Article Text

AB0027 Impact of additional genetic markers of rheumatoid arthritis on pattern of functional stress responses
  1. O. Malysheva,
  2. C.G. Baerwald
  1. Rheumatology, University Hospital, Leipzig, Germany


Background Growing evidence supports the hypothesis that alteration of the stress response and interactions between the autonomic nervous system, the hypothalamus-pituitary-adrenal axis and the immune system contributes to the pathogenesis of rheumatoid arthritis (RA). RA can be regarded as an autoimmune disease on a permissive genetic background. Further progress should be made in defining how abnormalities involving genetic factors and stress response may contribute to RA.

Objectives To characterise neuroimmune interactions common variants in the genes of the beta2-adrenergic receptor (beta2AR) and corticotropin releasing hormone (CRH) were studied together with functional stress responses in RA patients and controls.

Methods An allele-specific polymerase chain reaction was used to determine the polymorphisms of the beta2AR at position 16, 27, and 164, as well as the polymorphic sequences in the 5’ flanking region of the human CRH gene in patients with RA (n=310) and ethnically matched healthy controls (n=305). In a subgroup of RA patients (n=100) the autonomic response upon various standardised stressors was performed by utilising the heart rate variability (HRV) test (ProSciCard III, Version 2.2a, Medi-Syst GmbH, Germany) and compared to 45 age and sex matched osteoarthritis patients. To evaluate the impact of CRH promoter polymorphisms on the stress response in a subgroup of RA patients (n=18) an insulin hypoglycaemia test (IHT) was performed studying the dynamics of blood glucose levels, CRH, adrenocorticotropin and cortisol production.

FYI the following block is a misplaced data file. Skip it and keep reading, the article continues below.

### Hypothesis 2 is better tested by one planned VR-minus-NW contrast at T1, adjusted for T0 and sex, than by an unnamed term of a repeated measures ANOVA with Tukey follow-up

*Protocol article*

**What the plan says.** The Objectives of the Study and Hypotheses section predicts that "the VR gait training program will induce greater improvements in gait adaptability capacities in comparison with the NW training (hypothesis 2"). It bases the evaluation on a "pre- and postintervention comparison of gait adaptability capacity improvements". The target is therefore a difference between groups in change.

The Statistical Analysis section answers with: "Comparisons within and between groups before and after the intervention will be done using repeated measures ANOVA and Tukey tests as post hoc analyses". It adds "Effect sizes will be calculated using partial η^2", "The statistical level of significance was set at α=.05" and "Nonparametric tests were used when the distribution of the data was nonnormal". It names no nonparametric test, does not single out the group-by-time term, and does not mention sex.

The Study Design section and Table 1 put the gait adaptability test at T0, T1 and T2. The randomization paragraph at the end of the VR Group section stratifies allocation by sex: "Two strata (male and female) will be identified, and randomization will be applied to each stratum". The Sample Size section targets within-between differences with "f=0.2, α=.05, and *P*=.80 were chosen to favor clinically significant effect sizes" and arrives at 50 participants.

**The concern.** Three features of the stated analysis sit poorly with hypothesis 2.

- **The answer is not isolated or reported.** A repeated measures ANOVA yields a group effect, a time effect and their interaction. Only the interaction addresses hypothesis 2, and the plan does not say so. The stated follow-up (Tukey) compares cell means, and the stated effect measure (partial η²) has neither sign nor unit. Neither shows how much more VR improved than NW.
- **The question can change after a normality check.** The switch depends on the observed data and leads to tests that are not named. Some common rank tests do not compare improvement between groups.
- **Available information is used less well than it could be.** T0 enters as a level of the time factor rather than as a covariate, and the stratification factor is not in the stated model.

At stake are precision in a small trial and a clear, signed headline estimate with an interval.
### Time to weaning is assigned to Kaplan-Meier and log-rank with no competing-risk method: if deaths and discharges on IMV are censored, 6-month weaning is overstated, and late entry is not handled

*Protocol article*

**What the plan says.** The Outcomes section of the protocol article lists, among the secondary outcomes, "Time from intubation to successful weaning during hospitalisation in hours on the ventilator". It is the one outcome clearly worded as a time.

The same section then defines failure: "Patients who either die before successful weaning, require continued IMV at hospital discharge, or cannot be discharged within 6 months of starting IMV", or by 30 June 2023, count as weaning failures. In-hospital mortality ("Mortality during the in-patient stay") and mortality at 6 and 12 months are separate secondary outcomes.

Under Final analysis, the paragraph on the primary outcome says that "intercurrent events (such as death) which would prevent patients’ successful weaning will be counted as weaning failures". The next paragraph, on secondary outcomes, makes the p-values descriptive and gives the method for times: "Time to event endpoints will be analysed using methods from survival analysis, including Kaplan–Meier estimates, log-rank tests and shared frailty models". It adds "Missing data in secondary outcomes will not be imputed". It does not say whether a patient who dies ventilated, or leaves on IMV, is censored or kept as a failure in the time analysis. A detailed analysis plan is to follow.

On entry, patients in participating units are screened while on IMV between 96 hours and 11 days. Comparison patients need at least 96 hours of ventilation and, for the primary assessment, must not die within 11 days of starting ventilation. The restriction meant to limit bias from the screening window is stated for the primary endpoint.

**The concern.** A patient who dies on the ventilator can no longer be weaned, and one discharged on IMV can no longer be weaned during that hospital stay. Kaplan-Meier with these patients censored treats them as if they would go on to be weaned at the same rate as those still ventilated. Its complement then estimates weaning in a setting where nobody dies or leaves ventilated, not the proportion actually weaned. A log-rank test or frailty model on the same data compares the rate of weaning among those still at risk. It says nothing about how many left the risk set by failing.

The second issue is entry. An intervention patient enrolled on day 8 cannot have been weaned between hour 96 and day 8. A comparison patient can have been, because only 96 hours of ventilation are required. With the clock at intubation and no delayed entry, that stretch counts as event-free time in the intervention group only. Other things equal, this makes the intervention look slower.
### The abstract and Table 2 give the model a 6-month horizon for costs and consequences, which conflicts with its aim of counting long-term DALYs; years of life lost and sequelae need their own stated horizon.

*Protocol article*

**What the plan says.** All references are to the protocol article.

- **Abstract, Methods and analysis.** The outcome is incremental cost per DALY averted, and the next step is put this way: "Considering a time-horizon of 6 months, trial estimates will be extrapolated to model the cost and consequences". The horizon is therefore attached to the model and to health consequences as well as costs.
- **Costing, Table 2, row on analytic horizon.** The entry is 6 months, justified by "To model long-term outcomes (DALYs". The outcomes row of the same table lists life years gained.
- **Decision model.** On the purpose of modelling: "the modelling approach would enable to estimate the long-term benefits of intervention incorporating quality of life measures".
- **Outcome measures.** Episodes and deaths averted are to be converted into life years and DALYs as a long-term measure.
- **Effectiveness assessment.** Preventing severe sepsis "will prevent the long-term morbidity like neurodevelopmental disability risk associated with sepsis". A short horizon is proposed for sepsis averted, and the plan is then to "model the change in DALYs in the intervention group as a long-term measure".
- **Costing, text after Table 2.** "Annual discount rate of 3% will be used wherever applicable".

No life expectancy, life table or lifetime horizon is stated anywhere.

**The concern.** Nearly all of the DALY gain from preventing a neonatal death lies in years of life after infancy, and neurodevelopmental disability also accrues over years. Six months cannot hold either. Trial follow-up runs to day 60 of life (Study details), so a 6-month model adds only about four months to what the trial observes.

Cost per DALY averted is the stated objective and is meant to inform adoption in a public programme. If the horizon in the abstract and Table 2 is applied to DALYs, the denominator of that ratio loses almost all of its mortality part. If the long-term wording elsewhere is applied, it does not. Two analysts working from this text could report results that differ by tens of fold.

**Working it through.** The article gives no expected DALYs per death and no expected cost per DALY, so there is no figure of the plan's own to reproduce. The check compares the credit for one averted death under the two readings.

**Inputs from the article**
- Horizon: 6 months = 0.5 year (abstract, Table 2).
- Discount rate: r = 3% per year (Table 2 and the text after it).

Results There was a highly significant distortion in the distribution of the beta2AR polymorphism at codon 16 between RA patients and controls, contributing to the genetic background of RA. Arginine (Arg) at codon 16 was present in 89.7% of RA patients compared to 66.2% controls (OR 4.43, 95% CI 2.81 to 7.02, p=0.00001). Stratifying RA patients for the amino acid sequence at position 16 and their autonomic reactivity revealed a statistically significant decrease of parasympathetic activity, in particular for the deep breathing test, in patients with homozygosity for Glycine (Gly) 16 compared to RA patients being heterozygous (Arg16Gly). However, RA patients with homozygosity for Glycine 16 showed a normalisation of the sympathetic reactivity upon mental stress test. It could be also demonstrated that in RA patients the autonomic response to minor stress is characterised by a disturbance of sympathetic as well as parasympathetic activity which is associated with disease activity. On the other hand, polymorphisms of CRH 5’ regulating region are differentially distributed in RA patients and healthy subjects. The CRH promoter polymorphisms exerted a significant influence on the stress response of RA patients undergoing an IHT. The integrated cortisol response to hypoglycaemia expressed as area under the curve was significantly lower in RA patients bearing the A1B1 allele (64154±5768 nmol/l) compared to the A2B2 allele (91273±7298 nmol/l, p=0.016).

Conclusions Polymorphisms of the beta2AR and CRH contribute to the genetic background of RA and is associated with disturbed functional stress reactivity on various levels in these patients. Further studies are warranted to determine the role of genetic factors on stress response in the disease process of RA.

Disclosure of Interest None Declared

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